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Guitar "wireless jack" from broken telephone headset

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TaDa

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I've still not dismantled the headset yet!!

I think I'm going to go for the preamp on the guitar end and the pot on the amp end in the hope they will assuage my fear of blowing up the important bits

Thanks for all the advice- I'll report back when it's done
 

TaDa

Member
I'm not done but I've only got 3.7v and I don't know if that significantly changes the preamp circuit

I was expecting to find a mini aerial in the mic boom but there's only two slim wires leading to the mic - so that's a bonus (I think)
 

audioguru

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I'm not done but I've only got 3.7v and I don't know if that significantly changes the preamp circuit

I was expecting to find a mini aerial in the mic boom but there's only two slim wires leading to the mic - so that's a bonus (I think)
3.7V sounds like it comes from a lithium rechargeable battery that is 3.2V when low and 4.2V when fully charged. The Jfet preamp must be powered from 9V. I do not know of a Jfet that works at only 3.2V.
Of course an electret mic has two wires, a signal wire that must be biased at a positive voltage and a ground wire. If you connect the wires backwards then the mic will not work.
 

TaDa

Member
Thanks audioguru

Yes, the battery is a 3.7v Li_ion one - nastily bulging - I think it might need replacing :)

So I guess I have to go with the non-preamp solution then - heh ho - hopefully the impedance required by mic will be similar to that required for the guitar.

I'm going to completely remove the mic - I was just pleased to see there wasn't a third wire in there being used as the aerial - I've found the aerial now its rather integral to the case and making it difficult to take it all apart!
 

audioguru

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A bulging Lithium battery is dangerous and almost useless. It is old, or has been discharged to a voltage too low, or has been fully charged for too long. Get rid of it at a battery recycling bin before it catches on fire.

An electret mic is powered by a positive voltage that will upset a guitar magnetic pickup. An electret mic produces tens of mV but a guitar pickup produces hundreds or thousands of mV. An electret mic feeds a preamp with an impedance of about 10k to 50k ohms but a guitar pickup feeds a preamp with about 3M ohms.

Did you try the simple volume control and capacitor that I recommended in post #18?
 

TaDa

Member
Sorry, no, I'm going very slowly today I finally opened the headset up fully (and broke the aerial which was glued in place hidden behind some other plastic bah!)

I see where the mic is wired and I'm not sure how I'm going to wire it up but that's for tomorrow now

Thanks
 

TaDa

Member
I've tried to think about this but I don't see how it works...

The mic input to the transmitter is two wires - one is at 3.7v and the other 0v (ground, what you will) the signal from the mic comes back along the these wires somehow - I'm guessing as some sort of 'wave' over the 3.7v line. If I play the guitar input through a capacitor into the 3.7v line how does the guitar's puny signal (maybe 1v and very little current) ever impose its 'wave' over the 3.7v DC?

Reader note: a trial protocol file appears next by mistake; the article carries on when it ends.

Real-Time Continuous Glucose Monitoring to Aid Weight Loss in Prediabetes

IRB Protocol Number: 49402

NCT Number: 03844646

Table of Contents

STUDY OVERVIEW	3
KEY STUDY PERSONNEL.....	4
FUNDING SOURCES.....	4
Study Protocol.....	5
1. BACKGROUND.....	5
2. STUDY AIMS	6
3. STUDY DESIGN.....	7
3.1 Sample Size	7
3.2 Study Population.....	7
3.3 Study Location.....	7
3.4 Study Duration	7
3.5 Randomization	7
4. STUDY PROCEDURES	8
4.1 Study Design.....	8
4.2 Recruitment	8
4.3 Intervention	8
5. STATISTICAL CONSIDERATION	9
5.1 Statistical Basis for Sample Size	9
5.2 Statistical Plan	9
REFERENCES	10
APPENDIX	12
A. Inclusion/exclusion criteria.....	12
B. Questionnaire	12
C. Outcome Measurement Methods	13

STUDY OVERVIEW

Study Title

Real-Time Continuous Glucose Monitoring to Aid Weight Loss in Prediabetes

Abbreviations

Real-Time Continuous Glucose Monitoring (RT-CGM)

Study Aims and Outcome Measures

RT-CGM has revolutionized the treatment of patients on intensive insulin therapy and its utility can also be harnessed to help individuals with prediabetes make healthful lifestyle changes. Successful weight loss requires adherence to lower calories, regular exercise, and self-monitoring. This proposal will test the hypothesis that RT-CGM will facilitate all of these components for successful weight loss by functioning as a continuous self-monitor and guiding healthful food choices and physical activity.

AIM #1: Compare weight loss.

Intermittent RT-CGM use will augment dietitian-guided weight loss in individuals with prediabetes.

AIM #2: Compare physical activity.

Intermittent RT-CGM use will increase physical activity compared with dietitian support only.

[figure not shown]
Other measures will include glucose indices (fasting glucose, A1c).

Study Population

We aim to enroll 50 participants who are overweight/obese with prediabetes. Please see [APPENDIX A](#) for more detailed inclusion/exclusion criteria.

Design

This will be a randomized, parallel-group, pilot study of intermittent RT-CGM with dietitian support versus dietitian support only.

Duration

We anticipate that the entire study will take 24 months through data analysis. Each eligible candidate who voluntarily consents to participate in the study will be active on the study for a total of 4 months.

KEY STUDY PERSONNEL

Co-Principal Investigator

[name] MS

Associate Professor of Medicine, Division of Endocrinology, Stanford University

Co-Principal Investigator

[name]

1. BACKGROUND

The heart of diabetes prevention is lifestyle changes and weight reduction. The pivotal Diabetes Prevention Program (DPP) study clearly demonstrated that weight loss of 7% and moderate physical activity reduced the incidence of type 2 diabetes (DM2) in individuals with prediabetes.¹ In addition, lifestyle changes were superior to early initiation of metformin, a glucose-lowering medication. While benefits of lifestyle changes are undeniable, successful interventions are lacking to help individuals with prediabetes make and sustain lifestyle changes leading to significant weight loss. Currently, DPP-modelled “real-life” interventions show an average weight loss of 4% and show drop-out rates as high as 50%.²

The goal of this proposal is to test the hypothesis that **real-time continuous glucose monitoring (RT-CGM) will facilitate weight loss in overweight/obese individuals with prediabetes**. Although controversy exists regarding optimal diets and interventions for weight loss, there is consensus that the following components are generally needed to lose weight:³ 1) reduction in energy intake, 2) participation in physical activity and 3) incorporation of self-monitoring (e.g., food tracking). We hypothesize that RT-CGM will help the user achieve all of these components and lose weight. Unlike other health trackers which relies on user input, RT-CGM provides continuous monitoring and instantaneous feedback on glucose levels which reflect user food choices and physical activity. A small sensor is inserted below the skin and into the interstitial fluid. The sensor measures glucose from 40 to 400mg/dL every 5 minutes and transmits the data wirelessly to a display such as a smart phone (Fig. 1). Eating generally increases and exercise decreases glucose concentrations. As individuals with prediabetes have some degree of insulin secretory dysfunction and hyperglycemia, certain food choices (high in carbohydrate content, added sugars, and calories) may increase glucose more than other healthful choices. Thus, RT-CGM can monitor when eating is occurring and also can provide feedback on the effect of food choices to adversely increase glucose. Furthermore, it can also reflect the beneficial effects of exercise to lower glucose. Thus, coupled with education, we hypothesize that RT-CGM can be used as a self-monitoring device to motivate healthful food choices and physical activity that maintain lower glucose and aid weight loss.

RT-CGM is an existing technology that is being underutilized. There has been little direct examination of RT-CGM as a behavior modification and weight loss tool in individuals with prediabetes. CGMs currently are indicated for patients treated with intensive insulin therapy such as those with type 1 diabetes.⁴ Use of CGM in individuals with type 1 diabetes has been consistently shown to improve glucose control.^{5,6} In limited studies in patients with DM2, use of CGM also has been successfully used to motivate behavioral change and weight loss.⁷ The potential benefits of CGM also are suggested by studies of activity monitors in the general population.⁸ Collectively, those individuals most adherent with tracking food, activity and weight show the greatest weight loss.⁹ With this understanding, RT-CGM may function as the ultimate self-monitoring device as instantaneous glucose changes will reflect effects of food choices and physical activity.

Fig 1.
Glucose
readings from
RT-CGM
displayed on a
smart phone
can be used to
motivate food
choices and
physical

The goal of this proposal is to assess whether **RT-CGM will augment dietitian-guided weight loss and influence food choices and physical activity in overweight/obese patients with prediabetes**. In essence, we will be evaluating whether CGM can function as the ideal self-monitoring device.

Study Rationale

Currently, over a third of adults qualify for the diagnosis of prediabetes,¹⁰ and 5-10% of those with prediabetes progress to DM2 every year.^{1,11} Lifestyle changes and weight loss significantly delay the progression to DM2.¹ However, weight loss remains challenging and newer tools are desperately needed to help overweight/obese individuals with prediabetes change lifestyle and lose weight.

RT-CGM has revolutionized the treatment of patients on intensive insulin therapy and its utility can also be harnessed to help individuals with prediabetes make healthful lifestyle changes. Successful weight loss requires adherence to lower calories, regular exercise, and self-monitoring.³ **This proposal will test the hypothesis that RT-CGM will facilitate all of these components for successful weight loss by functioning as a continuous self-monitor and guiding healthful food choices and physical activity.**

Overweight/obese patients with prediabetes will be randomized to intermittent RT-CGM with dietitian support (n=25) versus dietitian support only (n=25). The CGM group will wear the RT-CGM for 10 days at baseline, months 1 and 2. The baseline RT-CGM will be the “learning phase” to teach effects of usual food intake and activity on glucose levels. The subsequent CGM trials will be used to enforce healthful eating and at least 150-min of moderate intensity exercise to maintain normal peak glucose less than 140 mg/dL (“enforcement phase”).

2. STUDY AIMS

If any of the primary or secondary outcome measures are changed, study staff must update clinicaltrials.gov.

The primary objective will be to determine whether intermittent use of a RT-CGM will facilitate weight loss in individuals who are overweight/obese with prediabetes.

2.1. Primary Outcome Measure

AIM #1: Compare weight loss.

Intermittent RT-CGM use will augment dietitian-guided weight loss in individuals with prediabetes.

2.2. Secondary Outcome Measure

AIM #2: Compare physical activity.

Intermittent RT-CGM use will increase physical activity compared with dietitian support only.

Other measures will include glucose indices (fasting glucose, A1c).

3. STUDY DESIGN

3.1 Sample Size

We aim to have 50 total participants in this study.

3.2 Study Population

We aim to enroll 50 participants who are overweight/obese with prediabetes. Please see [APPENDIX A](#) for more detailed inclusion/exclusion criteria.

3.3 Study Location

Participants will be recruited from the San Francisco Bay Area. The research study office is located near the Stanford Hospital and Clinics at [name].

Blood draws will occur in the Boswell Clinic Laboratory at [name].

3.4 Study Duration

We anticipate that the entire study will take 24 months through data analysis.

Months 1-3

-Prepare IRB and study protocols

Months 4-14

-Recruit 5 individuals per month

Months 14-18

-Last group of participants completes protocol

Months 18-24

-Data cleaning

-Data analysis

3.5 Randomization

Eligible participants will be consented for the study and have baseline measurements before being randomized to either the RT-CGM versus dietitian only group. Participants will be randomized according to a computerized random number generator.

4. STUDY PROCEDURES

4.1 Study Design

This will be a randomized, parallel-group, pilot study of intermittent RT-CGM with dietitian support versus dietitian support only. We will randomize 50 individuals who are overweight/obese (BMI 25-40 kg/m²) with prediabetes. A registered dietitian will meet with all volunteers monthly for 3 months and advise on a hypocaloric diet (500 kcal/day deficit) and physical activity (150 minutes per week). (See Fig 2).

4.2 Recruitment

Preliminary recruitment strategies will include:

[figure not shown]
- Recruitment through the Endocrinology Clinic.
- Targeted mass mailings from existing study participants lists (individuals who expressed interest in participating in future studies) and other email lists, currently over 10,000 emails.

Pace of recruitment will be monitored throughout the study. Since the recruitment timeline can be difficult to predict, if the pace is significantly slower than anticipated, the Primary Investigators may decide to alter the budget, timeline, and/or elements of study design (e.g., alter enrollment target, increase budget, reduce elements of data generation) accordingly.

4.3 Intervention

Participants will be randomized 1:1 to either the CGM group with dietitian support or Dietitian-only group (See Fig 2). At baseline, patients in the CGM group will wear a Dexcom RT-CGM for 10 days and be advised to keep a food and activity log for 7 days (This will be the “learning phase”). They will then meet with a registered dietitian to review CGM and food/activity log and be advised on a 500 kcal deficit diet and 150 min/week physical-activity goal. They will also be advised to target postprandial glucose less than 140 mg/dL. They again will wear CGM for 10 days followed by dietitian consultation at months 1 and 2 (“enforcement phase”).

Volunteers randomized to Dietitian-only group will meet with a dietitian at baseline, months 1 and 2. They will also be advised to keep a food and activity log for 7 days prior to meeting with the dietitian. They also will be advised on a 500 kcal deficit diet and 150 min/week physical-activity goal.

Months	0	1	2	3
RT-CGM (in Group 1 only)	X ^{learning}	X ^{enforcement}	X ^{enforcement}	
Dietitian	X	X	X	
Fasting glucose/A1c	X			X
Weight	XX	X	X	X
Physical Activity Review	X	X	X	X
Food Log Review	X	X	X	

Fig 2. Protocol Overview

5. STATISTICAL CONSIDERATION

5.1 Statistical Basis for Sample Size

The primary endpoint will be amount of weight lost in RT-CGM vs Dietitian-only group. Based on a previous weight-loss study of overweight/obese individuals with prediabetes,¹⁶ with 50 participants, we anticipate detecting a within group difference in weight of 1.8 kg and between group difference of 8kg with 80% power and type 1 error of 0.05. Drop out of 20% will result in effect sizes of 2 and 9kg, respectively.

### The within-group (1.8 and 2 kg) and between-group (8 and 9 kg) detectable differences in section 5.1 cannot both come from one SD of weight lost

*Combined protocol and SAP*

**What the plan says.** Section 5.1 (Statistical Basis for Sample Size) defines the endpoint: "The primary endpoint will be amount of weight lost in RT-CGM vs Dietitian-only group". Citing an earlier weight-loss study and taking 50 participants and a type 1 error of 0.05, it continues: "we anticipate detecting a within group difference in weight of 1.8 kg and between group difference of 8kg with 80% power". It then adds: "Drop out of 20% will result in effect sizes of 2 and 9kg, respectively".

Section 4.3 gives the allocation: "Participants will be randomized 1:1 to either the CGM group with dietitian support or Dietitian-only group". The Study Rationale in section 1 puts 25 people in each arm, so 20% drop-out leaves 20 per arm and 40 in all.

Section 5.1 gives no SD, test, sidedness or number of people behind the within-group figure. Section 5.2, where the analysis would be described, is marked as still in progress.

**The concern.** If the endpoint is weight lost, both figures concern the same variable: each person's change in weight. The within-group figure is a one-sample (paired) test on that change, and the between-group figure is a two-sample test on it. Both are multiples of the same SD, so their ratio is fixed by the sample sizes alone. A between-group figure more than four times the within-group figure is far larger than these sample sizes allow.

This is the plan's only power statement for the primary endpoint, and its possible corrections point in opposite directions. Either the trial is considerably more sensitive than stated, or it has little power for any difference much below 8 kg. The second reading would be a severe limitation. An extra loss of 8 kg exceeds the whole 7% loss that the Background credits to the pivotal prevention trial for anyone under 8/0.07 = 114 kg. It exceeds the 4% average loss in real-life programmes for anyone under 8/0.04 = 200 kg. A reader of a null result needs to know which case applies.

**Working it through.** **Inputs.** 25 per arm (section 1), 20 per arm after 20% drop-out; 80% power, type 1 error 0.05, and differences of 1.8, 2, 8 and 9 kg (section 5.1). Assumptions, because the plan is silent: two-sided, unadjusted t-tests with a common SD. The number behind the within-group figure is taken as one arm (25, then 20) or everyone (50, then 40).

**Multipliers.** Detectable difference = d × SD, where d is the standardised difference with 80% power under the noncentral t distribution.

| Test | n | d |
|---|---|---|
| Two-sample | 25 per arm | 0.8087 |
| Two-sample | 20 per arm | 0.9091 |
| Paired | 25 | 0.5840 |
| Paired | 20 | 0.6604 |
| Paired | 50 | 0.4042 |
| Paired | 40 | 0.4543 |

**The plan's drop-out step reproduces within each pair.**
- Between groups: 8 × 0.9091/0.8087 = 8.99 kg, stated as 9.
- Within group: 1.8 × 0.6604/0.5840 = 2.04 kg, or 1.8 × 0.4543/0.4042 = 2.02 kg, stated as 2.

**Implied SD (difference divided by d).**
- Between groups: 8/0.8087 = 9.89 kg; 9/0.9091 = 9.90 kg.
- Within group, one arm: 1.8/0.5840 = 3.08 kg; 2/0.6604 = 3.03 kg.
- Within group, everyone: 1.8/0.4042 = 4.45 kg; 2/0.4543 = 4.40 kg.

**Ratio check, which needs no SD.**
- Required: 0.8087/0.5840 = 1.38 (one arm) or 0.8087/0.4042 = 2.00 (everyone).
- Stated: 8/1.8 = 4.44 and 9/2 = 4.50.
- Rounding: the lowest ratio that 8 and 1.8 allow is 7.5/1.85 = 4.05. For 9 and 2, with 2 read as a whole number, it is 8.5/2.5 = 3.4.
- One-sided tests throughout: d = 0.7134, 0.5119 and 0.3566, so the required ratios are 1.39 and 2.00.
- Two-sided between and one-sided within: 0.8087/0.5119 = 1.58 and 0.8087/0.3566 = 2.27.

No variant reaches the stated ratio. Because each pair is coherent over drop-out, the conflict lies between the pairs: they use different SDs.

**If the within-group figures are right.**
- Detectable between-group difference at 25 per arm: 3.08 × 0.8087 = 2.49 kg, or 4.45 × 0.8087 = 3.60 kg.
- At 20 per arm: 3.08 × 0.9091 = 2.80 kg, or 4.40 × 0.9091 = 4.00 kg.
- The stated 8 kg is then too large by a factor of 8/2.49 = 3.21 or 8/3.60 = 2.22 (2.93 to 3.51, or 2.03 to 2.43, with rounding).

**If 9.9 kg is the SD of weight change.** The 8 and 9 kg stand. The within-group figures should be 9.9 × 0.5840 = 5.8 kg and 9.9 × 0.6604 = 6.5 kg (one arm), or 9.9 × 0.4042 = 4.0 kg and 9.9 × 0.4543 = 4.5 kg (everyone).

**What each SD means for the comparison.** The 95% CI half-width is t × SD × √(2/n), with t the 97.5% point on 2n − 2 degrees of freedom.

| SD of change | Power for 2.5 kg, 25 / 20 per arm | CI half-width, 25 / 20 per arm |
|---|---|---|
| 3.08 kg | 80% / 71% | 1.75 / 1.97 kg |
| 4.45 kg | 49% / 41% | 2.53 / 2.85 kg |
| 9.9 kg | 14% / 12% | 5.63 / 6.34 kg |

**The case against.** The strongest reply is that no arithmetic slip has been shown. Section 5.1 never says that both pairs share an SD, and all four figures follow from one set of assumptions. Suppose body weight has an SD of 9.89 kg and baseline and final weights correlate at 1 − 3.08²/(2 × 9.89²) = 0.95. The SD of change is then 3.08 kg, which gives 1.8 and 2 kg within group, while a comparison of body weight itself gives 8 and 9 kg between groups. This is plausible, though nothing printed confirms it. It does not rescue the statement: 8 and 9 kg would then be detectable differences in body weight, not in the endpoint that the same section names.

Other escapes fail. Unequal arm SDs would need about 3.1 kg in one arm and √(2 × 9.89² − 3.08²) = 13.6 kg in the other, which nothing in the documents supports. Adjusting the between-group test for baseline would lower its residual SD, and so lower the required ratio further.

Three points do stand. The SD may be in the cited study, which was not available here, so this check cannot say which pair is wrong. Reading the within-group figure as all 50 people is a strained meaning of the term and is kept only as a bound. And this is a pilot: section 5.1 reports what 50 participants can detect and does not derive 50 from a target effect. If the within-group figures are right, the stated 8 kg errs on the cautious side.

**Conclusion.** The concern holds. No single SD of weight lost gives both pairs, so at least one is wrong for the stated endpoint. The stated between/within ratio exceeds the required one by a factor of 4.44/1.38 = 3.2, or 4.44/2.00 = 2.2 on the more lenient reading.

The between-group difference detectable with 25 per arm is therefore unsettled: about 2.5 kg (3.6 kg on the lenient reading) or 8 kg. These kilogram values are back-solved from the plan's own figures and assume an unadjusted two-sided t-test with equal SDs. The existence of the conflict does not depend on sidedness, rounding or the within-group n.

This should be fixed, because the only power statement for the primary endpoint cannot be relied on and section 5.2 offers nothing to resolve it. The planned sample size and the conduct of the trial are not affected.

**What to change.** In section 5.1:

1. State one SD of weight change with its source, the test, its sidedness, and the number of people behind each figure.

If I attenuate that signal even more by running it through a 100k pot surely that just reduces the voltage competing with the 3.7v?

You also mentioned that the guitar would normally feed a preamp of a megohm or more but if I run it over a 100k pot surely I'll be drawing more current than the guitar can provide - will this damage the guitar or distort the signal? should I not be using a megohm or 10megohm pot?

Its late for me - time to go to bed!
 

audioguru

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The output of an electret mic is not connected directly to a power supply positive output, instead it is fed a small current from a series resistor fed from the positive voltage. The resistor is the load for the Jfet inside the mic. The signal is developed across this resistor. The DC voltage must be blocked from entering the volume control with the capacitor I showed.

If a 100k volume control causes the guitar to sound muffled then try a 1M volume control. 100k will not overload a guitar pickup.
 

dr pepper

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A common impedance for instrument amps is 47k

Your guitar will impose its waveform on the mic line with the same ease the mic did!, there will be a resistor from + battery to the mic connection, your multimeter input resistance is so high the resistor will have no effect and you'll read battery voltage.
You just need the capacitor to prevent dc from reaching the guitar, the pickup in the guitar allthough it'd probably survive would sound totally different without it probably really bad as its core would saturate with the dc.
 

audioguru

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A common impedance for instrument amps is 47k
No. 47k is the input resistance of a moving magnet phono pickup.
Simply look in Google Images for Fender Guitar Amplifier Circuit and you will see that their "Princeton" amp had a 10M input resistance and their "deluxe" amp had 5M input. Their "Champ-amp" had only 1M input.
Most Marshall guitar amps had 1M inputs.
 
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